One field of photography I like to try during the summer months in Ireland is Astro photography, particularly in the months of July and August when the Milkyway is at its best in terms of position. While there has been a distinct lack of clear skies this summer one of the few occasions that I got out was for the night of the peak of the Perseid meteor shower on the 12th August.
The Copper Coast is a particularly suitable for astro photography due to the fact that the southern sky out to sea is very dark and there is little if any light pollution as well as an abundance of great locations to give you safe and accessible foreground interest. I think the landscape photography community is really starting to become aware of this and I am starting to see more and more visiting solely for this purpose.
For astro photograpghy it is really down to capturing as much light as possible so in terms of camera settings your ISO should be at 1600 at least (3200 or even 6400 if the noise performance on your camera is acceptable). The lense aperture should be set as large as possible (smallest F stop number available on your lense). The shutter speed is something you have to pay attention to. If its sharp stars you are interested in you have to pay attention to the rotation of the earth during your exposure, too long an exposure and the stars start to show as elongated streaks of light. A simple rule of thumb is to Divide 500 by your focal length (or full frame equivalent). The other aspect to note is focus, ideally you are there before dark and your composition is set with focus set to infinity (or furthest object you can focus on as a best guess). Obviously a tripod and snacks are essential!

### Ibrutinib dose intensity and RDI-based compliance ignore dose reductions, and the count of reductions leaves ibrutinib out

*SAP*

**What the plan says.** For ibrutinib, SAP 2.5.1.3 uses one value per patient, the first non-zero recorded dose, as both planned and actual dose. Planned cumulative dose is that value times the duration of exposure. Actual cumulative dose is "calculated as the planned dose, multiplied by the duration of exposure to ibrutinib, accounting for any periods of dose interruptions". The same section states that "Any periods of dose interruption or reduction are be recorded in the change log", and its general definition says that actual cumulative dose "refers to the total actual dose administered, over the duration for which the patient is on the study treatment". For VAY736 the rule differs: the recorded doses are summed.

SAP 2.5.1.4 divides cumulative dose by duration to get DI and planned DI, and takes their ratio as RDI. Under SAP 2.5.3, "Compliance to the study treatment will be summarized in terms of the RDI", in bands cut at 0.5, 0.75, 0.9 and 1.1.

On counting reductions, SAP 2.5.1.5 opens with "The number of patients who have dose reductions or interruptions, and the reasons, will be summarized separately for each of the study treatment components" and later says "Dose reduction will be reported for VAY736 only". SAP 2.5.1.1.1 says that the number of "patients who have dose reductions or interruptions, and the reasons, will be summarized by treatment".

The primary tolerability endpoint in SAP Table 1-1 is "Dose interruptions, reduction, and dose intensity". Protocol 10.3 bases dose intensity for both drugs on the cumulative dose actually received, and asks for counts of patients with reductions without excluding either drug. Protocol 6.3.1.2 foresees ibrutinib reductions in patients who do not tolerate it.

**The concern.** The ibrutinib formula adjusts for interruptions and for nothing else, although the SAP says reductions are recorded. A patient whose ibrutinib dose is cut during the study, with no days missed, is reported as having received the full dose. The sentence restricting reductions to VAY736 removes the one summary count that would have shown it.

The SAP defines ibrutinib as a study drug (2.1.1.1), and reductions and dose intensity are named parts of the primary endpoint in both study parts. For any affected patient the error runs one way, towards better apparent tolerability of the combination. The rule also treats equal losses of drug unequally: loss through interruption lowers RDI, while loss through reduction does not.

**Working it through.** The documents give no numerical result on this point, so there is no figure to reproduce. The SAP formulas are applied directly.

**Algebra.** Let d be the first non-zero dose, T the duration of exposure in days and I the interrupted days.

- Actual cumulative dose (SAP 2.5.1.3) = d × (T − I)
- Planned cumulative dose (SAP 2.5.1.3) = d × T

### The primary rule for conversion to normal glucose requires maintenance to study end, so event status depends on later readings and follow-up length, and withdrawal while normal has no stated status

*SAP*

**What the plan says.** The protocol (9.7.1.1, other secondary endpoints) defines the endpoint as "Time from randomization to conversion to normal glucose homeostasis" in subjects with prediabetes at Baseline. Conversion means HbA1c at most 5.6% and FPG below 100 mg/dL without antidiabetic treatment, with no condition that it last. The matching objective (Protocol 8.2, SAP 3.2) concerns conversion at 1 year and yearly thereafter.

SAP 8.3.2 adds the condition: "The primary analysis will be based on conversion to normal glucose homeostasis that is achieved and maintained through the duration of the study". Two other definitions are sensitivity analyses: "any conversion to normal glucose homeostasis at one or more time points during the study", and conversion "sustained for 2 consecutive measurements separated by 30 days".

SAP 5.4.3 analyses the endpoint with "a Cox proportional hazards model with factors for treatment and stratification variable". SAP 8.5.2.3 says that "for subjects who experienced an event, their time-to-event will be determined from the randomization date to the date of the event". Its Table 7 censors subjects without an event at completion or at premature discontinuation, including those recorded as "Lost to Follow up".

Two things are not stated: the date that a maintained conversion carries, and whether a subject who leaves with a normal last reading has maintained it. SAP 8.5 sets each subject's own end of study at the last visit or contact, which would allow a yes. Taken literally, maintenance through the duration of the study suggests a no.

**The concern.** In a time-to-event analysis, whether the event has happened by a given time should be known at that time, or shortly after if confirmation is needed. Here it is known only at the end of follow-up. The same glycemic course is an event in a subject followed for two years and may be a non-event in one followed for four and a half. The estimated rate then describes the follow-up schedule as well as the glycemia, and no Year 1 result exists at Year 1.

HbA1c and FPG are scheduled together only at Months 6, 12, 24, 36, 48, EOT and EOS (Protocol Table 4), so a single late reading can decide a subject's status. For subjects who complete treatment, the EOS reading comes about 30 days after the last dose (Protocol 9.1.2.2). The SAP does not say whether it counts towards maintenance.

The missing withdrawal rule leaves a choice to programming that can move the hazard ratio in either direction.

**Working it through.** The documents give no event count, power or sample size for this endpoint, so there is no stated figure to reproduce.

I’m not one for gear talk but for astro photography it is one of the few occasions where gear can make a difference. Lenses with larger aperture capabilities to a F1.8 range or higher perform better, these do tend to be more expensive. Full frame cameras generally have better high ISO performance and again tend to be more expensive. Worth noting however than you can come away with decent images with basic kit, these were taken with a Cropped sensor camera and a F5.6 lense
On this occasion I was hampered by a bank of clouds on the horizon which took out the brightest and most interesting part of the milkyway. While I did see quite a few meteorites the didn’t show up particularly well in the images. Rather than individual images I decides to just do a timelapse which is a combination of all the images captured over the 2-3 hour period from varying angles.